Primary Infantile Esotropia
Primary infantile esotropia is the inward deviation of one or both eyes. It usually begins at birth or early in life when the part of the brain that controls the ability to use the two eyes together does not develop completely. Despite the many hypotheses made, the real cause remains unknown. Can present:
- Abnormal head position
- Hyperfunction of Small Oblique Muscles in 70% of Cases
- Disassociated Vertical Deviation (DVD) in 75% of Cases
Therapy For Esotropia
The primary treatment of this type of strabismus is surgical. Standard surgery involves the recession (weakening) of the medial muscles of both eyes. In mono-lateral deep amblyopia, one-sided surgery may be performed with a recessive medial muscle recession associated with a rectal muscle resection (reinforcement) of the amblyopia eye. If small oblique muscles are hyper-functional, they can be recessed at the same time. It is recommended to intervene after two and a half years of age to have a somewhat stable angle of deviation. At times, injection of type A botulinum toxin into the medial rectus muscles can be effective.
Accommodative Esotropia is the most common type of strabismus, resulting in hyperactivity of the convergence reflection associated with accommodation. It is a converging strabismus type caused by the eyes’ strain to see in focus. Children with this form of strabismus are hypermetropic; this means that the eyes must exert a great amount of effort to see sharply, especially close. A side effect of accommodation is convergence; therefore, in general, the greater the hypermetropia, the greater the accommodative effort and the risk of developing the esotropia; however, not all affected by hypermetropia become squinters. Some are, in fact, more sensitive to the accommodative effort. In most cases, it is entirely due to a hypermetropic refractive defect and refractive accommodative esotropia. The total correction of the defect detected in cycloplegia resolves the strabismus with a complete recovery of the binocular vision. It usually rises to 2-3 years when the accommodation is mature.
The basic treatment is the prescription of wearing glasses. The prescription must correct the entire refractive defect. The eyeglass relaxes the child’s accommodative effort, and the eyes can straighten. It is usual for the eyes to continue to converge without glasses. Sometimes strabismus can also be more visible than before, but only when the baby is without glasses. The important thing is that the child’s eyes are straight when glasses are worn. In cases where there is a minor angle esotropia, we refer to it as partially accommodative esotropia, whose treatment involves the prescription of glasses and the recessive surgery of the medial muscles of both eyes to correct the residual angle. Surgery is only indicated when the eyeglasses do not straighten the eyes to help improve the eye alignment. In general, surgery does not eliminate the need to wear glasses but solves the strabismus that is still present with wearing eyewear.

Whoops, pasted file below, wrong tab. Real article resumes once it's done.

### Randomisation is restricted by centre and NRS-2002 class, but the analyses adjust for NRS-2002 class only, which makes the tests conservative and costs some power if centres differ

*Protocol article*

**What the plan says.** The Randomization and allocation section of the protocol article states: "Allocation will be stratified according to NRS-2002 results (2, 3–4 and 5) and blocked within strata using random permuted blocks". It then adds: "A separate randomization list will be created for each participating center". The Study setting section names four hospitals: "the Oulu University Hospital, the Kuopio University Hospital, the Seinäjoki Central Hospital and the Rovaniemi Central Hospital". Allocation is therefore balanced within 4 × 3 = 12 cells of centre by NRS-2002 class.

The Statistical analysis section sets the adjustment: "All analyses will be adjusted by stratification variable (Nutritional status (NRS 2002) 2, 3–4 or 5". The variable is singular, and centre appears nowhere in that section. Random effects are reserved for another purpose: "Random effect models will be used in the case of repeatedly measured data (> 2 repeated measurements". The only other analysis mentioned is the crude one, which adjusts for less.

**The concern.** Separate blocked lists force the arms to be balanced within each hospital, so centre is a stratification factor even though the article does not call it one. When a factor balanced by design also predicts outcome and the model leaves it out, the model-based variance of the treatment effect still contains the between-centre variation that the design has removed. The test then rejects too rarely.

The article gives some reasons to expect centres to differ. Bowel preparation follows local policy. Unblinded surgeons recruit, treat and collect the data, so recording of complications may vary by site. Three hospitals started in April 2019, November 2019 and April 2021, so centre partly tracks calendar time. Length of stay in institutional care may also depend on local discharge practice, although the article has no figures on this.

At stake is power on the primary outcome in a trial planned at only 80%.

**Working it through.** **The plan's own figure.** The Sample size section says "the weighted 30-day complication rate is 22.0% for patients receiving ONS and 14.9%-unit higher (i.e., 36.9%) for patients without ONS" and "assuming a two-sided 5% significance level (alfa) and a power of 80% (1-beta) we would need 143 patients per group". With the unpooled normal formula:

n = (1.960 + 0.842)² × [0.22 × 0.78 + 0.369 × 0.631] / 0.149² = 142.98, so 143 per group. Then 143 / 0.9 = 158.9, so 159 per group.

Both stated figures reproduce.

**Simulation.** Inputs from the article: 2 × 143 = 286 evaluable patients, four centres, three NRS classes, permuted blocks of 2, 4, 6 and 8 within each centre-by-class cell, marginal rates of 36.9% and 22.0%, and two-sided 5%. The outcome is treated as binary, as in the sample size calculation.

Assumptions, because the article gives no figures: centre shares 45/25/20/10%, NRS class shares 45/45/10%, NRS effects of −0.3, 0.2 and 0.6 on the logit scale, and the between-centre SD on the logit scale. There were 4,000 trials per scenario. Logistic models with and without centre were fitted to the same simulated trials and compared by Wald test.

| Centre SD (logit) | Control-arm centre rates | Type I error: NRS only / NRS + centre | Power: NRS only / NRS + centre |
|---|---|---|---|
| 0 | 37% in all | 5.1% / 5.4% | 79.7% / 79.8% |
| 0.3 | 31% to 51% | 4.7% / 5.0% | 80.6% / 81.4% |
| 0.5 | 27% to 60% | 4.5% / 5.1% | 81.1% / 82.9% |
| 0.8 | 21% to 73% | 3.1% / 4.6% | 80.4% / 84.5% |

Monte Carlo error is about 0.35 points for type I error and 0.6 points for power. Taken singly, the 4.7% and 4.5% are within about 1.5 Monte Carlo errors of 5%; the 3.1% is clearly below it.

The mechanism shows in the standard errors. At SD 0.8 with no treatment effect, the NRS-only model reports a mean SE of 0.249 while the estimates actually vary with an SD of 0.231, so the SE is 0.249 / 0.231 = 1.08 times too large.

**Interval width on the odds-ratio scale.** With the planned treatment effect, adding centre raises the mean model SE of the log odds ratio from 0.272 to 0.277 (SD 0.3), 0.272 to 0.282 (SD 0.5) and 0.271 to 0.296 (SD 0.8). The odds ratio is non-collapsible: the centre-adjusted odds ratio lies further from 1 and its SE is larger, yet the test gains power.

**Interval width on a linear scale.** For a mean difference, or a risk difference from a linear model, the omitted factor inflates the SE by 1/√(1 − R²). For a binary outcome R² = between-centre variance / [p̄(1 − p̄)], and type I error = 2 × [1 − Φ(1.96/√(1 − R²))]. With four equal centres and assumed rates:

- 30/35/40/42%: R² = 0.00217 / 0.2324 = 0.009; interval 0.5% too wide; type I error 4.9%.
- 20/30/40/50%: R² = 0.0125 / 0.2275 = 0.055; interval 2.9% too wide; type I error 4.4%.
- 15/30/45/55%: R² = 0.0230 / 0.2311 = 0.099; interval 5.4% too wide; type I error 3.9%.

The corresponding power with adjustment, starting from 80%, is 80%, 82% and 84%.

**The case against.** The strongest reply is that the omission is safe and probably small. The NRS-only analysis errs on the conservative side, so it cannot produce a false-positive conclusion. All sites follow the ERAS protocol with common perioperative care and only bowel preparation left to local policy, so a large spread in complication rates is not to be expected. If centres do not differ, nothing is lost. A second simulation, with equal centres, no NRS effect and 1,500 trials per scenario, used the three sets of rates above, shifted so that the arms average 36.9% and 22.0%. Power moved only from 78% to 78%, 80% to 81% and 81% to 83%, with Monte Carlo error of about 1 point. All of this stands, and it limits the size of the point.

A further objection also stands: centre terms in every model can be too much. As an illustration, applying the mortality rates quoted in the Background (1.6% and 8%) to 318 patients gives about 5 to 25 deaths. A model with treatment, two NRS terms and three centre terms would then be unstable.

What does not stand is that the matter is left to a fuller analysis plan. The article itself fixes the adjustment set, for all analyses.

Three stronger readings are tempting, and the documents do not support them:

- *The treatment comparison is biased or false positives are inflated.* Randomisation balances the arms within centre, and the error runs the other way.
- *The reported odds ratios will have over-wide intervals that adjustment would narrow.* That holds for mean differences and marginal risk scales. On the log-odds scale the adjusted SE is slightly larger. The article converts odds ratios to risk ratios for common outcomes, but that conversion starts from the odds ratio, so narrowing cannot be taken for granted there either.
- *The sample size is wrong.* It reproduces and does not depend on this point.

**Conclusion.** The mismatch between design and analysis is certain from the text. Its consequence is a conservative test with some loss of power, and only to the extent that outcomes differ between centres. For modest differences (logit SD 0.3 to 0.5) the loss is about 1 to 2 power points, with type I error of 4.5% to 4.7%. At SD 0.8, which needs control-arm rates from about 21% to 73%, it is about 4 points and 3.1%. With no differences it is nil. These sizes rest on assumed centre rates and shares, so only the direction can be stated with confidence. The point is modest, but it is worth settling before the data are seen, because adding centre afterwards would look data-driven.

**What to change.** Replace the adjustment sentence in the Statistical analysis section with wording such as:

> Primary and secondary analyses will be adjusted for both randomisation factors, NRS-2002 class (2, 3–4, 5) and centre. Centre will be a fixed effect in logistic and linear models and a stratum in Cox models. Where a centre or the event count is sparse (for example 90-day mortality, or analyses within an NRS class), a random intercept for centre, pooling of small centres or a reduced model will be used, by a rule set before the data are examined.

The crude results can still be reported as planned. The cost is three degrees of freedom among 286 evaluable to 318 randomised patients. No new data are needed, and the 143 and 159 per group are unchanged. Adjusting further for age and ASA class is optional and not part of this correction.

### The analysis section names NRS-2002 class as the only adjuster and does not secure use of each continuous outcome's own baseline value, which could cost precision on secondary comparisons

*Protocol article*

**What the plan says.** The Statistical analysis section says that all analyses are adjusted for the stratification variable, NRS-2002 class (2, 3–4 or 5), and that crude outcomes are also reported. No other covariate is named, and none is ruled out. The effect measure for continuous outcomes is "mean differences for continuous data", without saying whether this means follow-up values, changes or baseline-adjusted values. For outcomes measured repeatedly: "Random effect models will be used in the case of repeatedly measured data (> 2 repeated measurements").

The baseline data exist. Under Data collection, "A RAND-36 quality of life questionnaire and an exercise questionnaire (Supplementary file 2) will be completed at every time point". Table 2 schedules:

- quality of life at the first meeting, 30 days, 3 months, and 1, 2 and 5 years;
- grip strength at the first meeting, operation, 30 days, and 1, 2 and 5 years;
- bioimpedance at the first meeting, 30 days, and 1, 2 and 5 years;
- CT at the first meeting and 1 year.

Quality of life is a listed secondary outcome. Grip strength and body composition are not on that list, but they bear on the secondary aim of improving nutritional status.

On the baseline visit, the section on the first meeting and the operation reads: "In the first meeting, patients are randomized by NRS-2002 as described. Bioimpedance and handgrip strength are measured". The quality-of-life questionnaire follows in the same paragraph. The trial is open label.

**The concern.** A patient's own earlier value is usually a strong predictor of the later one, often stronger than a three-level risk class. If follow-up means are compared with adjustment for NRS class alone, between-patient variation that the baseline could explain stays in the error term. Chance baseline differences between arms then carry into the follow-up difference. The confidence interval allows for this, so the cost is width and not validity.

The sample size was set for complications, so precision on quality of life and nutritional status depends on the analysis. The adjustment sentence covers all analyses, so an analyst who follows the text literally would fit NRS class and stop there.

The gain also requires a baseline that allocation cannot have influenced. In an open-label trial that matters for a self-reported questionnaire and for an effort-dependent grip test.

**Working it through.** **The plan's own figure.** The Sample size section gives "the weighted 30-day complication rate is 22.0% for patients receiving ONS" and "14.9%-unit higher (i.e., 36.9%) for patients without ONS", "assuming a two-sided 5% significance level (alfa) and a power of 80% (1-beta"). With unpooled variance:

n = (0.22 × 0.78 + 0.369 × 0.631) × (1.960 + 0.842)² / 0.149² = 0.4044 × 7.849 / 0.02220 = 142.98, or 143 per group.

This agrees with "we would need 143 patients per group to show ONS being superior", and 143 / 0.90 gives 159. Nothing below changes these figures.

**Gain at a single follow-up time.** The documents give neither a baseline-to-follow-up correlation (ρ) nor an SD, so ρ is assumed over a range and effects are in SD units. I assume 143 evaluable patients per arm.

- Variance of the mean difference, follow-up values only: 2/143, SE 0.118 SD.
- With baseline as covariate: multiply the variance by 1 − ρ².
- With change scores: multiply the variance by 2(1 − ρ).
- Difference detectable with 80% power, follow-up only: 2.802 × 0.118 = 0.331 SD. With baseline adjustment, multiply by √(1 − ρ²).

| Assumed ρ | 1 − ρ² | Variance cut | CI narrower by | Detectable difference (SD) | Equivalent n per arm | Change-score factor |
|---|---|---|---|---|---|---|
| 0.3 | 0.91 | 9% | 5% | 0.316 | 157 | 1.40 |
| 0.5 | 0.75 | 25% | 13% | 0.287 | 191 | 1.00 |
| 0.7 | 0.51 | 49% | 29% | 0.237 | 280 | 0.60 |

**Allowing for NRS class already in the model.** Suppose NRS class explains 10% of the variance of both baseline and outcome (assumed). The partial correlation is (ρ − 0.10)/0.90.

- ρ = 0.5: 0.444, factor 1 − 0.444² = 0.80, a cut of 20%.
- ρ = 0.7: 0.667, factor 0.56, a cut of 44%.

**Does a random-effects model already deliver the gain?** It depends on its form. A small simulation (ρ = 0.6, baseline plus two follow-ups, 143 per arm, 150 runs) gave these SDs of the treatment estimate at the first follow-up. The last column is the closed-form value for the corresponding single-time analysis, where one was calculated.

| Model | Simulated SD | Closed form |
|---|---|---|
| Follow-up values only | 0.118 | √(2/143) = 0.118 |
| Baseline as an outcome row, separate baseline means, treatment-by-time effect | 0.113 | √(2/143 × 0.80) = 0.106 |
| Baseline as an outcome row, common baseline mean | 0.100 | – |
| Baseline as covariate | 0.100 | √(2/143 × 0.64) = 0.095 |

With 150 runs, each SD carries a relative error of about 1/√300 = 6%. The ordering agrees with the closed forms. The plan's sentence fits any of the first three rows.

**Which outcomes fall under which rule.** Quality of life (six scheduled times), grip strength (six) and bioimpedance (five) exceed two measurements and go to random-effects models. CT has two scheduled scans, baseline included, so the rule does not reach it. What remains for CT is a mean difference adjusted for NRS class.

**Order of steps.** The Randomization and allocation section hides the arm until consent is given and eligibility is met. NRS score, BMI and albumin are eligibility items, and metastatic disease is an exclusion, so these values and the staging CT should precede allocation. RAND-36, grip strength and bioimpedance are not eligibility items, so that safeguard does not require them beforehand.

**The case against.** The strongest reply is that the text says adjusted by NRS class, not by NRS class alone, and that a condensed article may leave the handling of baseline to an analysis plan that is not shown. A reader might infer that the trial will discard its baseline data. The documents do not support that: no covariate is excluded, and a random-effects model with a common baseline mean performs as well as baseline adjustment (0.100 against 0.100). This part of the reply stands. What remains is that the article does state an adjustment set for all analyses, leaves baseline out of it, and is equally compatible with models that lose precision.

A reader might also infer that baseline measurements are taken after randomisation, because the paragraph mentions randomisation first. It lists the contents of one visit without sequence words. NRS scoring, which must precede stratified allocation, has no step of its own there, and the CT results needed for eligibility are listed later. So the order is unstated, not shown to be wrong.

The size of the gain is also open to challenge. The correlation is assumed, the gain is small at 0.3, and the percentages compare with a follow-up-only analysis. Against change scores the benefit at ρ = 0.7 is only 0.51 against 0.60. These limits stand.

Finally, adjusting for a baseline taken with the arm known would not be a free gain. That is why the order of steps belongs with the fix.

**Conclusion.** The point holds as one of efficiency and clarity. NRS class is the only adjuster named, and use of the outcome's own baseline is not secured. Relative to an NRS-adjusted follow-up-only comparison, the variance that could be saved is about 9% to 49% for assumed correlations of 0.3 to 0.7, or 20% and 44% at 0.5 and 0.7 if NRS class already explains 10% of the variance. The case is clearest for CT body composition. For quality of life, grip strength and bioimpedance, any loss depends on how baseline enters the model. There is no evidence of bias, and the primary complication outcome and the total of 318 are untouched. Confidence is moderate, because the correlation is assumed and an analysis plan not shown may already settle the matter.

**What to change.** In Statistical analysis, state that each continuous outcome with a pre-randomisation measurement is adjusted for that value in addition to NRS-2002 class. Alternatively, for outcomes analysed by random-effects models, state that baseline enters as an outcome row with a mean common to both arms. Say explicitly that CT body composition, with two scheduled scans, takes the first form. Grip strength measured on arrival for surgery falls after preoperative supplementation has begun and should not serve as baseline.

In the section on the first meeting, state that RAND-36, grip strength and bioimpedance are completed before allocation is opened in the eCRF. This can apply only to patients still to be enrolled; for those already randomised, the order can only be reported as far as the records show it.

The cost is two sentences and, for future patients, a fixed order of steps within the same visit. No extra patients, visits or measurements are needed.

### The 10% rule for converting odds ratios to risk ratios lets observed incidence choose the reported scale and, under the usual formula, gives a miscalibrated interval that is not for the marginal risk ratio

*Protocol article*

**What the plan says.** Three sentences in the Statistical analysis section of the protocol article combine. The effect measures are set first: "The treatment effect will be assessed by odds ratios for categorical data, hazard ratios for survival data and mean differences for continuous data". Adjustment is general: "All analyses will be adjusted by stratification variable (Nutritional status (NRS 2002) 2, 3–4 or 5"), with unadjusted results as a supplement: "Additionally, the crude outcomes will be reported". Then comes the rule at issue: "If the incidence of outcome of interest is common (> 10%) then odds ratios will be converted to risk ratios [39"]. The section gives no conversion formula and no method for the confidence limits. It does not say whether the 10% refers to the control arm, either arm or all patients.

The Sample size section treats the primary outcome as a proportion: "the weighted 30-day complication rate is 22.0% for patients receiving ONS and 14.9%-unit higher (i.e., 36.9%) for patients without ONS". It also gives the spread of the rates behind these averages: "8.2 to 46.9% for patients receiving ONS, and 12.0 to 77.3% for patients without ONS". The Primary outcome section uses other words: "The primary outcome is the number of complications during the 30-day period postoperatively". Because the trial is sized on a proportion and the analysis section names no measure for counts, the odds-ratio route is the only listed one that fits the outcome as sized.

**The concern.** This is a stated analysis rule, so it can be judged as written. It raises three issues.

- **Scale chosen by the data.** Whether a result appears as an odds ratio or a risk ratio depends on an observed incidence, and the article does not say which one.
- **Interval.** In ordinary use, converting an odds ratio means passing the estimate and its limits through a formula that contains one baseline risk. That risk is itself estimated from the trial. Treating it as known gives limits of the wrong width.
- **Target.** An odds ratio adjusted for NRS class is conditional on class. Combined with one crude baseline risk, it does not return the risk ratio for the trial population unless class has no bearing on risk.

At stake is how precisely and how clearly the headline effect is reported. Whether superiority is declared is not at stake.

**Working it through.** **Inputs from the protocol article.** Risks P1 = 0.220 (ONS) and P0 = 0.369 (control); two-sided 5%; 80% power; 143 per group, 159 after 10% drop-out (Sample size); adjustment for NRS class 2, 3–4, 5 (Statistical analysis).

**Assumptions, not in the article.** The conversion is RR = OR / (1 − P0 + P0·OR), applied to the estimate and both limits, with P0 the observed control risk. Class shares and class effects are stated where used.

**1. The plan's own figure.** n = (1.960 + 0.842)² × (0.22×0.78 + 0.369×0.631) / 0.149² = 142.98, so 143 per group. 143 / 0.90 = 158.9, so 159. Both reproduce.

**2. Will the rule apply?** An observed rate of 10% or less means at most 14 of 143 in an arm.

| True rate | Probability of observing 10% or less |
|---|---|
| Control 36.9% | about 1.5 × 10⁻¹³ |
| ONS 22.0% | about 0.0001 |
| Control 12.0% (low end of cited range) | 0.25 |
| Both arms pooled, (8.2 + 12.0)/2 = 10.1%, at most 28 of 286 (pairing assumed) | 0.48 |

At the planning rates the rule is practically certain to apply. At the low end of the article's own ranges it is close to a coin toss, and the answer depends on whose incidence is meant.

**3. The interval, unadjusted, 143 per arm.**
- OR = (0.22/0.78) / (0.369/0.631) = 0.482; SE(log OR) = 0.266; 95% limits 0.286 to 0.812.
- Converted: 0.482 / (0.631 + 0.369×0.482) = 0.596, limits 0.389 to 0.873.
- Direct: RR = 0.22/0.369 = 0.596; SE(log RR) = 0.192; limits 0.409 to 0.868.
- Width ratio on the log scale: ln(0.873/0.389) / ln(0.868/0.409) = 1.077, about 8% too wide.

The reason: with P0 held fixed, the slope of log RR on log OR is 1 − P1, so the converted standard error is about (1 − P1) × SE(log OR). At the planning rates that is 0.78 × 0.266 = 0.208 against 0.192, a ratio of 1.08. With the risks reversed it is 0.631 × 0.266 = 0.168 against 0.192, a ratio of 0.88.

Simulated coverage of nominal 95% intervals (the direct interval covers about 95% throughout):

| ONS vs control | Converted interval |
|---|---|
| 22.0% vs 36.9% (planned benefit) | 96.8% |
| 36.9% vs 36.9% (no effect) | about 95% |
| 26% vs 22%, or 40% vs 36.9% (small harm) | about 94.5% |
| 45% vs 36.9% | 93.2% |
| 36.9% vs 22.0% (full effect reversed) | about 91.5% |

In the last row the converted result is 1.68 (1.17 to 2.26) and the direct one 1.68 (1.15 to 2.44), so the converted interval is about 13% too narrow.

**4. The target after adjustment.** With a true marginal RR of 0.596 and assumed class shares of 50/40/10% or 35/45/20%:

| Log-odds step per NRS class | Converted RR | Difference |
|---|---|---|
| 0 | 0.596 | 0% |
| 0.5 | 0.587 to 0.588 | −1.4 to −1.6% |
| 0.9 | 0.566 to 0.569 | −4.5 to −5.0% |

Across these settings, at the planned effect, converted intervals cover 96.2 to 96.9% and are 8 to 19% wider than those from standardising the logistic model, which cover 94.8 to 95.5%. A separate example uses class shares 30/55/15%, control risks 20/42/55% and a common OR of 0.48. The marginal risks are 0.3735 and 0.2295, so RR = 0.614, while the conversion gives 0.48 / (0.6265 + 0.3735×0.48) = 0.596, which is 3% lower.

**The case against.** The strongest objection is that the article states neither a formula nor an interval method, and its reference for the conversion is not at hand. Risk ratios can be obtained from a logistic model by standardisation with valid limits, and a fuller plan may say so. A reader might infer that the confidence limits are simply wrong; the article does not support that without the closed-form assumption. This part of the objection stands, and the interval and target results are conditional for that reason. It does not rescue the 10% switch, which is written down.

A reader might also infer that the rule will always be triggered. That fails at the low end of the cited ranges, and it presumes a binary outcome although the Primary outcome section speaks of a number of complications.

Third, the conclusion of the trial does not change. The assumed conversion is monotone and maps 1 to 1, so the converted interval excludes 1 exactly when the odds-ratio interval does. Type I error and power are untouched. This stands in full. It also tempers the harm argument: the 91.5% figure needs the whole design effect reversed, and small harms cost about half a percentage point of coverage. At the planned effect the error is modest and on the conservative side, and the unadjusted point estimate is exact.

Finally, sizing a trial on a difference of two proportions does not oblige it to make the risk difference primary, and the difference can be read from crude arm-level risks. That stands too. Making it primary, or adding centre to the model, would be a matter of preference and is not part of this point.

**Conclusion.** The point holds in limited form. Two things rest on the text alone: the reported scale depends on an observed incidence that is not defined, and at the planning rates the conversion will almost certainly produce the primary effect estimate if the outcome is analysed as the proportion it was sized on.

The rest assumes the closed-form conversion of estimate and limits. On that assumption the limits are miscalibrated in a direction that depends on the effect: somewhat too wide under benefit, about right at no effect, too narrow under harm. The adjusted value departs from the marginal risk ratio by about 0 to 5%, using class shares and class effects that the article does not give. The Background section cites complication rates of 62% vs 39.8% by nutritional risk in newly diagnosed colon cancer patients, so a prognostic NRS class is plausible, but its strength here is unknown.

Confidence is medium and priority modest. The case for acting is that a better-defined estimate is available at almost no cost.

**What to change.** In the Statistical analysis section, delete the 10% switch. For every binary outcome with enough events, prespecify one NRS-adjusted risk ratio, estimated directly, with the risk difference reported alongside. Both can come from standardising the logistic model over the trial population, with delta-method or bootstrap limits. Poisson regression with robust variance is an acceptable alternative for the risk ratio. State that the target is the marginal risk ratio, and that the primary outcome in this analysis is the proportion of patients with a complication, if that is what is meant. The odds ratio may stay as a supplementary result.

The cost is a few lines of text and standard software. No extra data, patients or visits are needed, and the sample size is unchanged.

Accommodative esotropia from an altered relationship between accommodative convergence and accommodation
A particular type of accommodative esotropia is the accommodative esotropia from the altered relationship between accommodating and accommodating convergence (AC / A). These children are affected by the excessive convergence of the eyes when they focus on nearby objects, and their eyes are perfectly straight when they focus on a distant object. These children can benefit from bifocal glasses to have their eyes even when focusing on nearby objects.
Transcription of the video.
Esotropia means the convergence of strabismus, so the eyes point to the nose, one or both eyes. Esotropia can be infantile, which arises in the very first years of age when both eyes can be crooked. In that case, what can be done is to surgically operate the baby after two years of age for safety issues to be more secure. The other most frequent case of esotropia is the accommodative esotropia. It is the case that is fortunately totally corrected by the use of glasses. Without the eyeglasses, the child will have crooked eyes to the nose. It will be possible to completely correct the strabismus with the use of glasses. The other strabismus is the partially accommodative esotropia. In this case, the eyeglass corrects only a part of the strabismus: the eyes will only be slightly straighter but will remain a bit crooked, and the rest of the strabismus can be corrected surgically. Then there is the esotropia from an altered relationship between accommodative convergence and accommodation, wherein the eyes will be straight when the child looks away and will be diverted inward as he or she looks at something closely. In this case, the patient will use a pair of special glasses that are bifocal, where the lower part is the louder part of the lenses that will help avoid convergence when looking at something closely.